The 5200 and Coleco Vision were competing systems in the early 1980’s, and they had similar style controllers. Coleco’s were really not much better than the horribly unreliable 5200 controllers, though; they were just awful in a different way. I remember some pretty severe hand cramps and some actual bruising from long sessions with the CV; those infernal discs would kill your fingers and the base of your thumb, and the fire buttons had far too much resistance and would wear out your finger muscles in minutes:

I’m a 6’4″ adult holding that thing, and it still looks big and beefy. Imagine wielding one of those as a 7 year old kid!

On the plus side, the controller storage worked well and actually looked pretty cool. I wish console manufacturers would still build this into their consoles – I’ve got controllers lying all over my apartment.

I’ll leave you with a shot of the back of the box, which has a whole bunch of game screenshots and other goodies on it:

Atari Flashback

As I write this, there’s a little bit of a retro-gaming craze going on, with quite a few all-in-one classic video gaming devices on the market – the Intellivision 10-in-1, the Activision 10-in-1, the C64 30-in-1, and the list goes on. The current owners of the Atari brand name (France-based Infogrames) apparently realized “hey, Atari was like, the #1 game maker in the 1970’s and 80’s, maybe people would want to buy some of our older games too” and they went ahead and released the Flashback. It’s not a real “console” and it’s not even a real “Atari” product (for those that don’t know, the original Atari went belly-up some years ago now), though I put it here because it’s just such an odd little machine, and in many ways such a neat little machine, and at the end of the day it is new Atari-branded hardware.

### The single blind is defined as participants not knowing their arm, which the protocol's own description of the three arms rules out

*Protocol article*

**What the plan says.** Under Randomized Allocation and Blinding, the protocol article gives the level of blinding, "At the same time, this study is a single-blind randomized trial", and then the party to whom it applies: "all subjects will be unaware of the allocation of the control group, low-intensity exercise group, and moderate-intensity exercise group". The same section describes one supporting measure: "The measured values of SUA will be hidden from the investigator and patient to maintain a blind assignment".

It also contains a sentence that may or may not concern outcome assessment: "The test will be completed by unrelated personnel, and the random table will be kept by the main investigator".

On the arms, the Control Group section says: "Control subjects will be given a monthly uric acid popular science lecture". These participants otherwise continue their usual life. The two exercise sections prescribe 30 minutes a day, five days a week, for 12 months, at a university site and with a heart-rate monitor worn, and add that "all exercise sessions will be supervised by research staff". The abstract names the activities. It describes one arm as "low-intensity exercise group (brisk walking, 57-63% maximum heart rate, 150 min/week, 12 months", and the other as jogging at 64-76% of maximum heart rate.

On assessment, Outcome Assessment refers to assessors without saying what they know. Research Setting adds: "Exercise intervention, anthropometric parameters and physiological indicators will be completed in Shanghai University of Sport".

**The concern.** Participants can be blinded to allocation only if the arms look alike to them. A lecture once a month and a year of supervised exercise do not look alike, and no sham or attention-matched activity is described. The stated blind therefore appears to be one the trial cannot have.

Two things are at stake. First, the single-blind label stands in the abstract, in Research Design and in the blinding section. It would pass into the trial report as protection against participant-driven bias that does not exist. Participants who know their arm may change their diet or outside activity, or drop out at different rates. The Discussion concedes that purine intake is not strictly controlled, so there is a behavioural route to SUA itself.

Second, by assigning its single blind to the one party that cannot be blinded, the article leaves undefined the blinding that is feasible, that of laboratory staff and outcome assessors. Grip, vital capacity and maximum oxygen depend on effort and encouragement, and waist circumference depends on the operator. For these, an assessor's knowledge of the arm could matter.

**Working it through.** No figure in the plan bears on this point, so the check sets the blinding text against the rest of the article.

I realize this thing is controversial among some collectors. I know that the games it plays aren’t always faithful renditions, I know it doesn’t have a cartridge slot, I know that Infogrames “ripped off” certain imagery that’s copyrighted by third parties for their marketing (I’m willing to bet that was an honest mistake – I think the current Atari design teams just have no clue about what is and what isn’t their intellectual property in regard to classic 2600/7800 stuff). But I still think it’s neat, and I’m glad to have it. I got mine for Christmas 2004 – thanks, bro!

Oddly, the rear label specifically calls the Flashback a “Mini 7800”:

This despite the fact that it contains absolutely no 7800 hardware and is not compatible with the 7800 at all! The games the Flashback plays are ported – this is one of the many reverse-engineered NES clones out there, just like most of the other retro-gaming devices on the market.

It is definitely “mini”, though, and it does look quite a bit like the 7800 – both the system and the controllers:

Yes, my hand is right next to the system (it looks some distance in front of it, but that’s an optical illusion). Look at the overlapping shadows. This system is tiny! It easily fits in the palm of my hand. The controllers seem fairly well-designed for an all-in-one unit like this and there are two of them for two player games, which is one more than most manufacturers of this type of retro game machine give you. And they do look a lot like real 7800 controllers. They are quite a bit smaller, though, and not that comfortable for me. I have very large hands.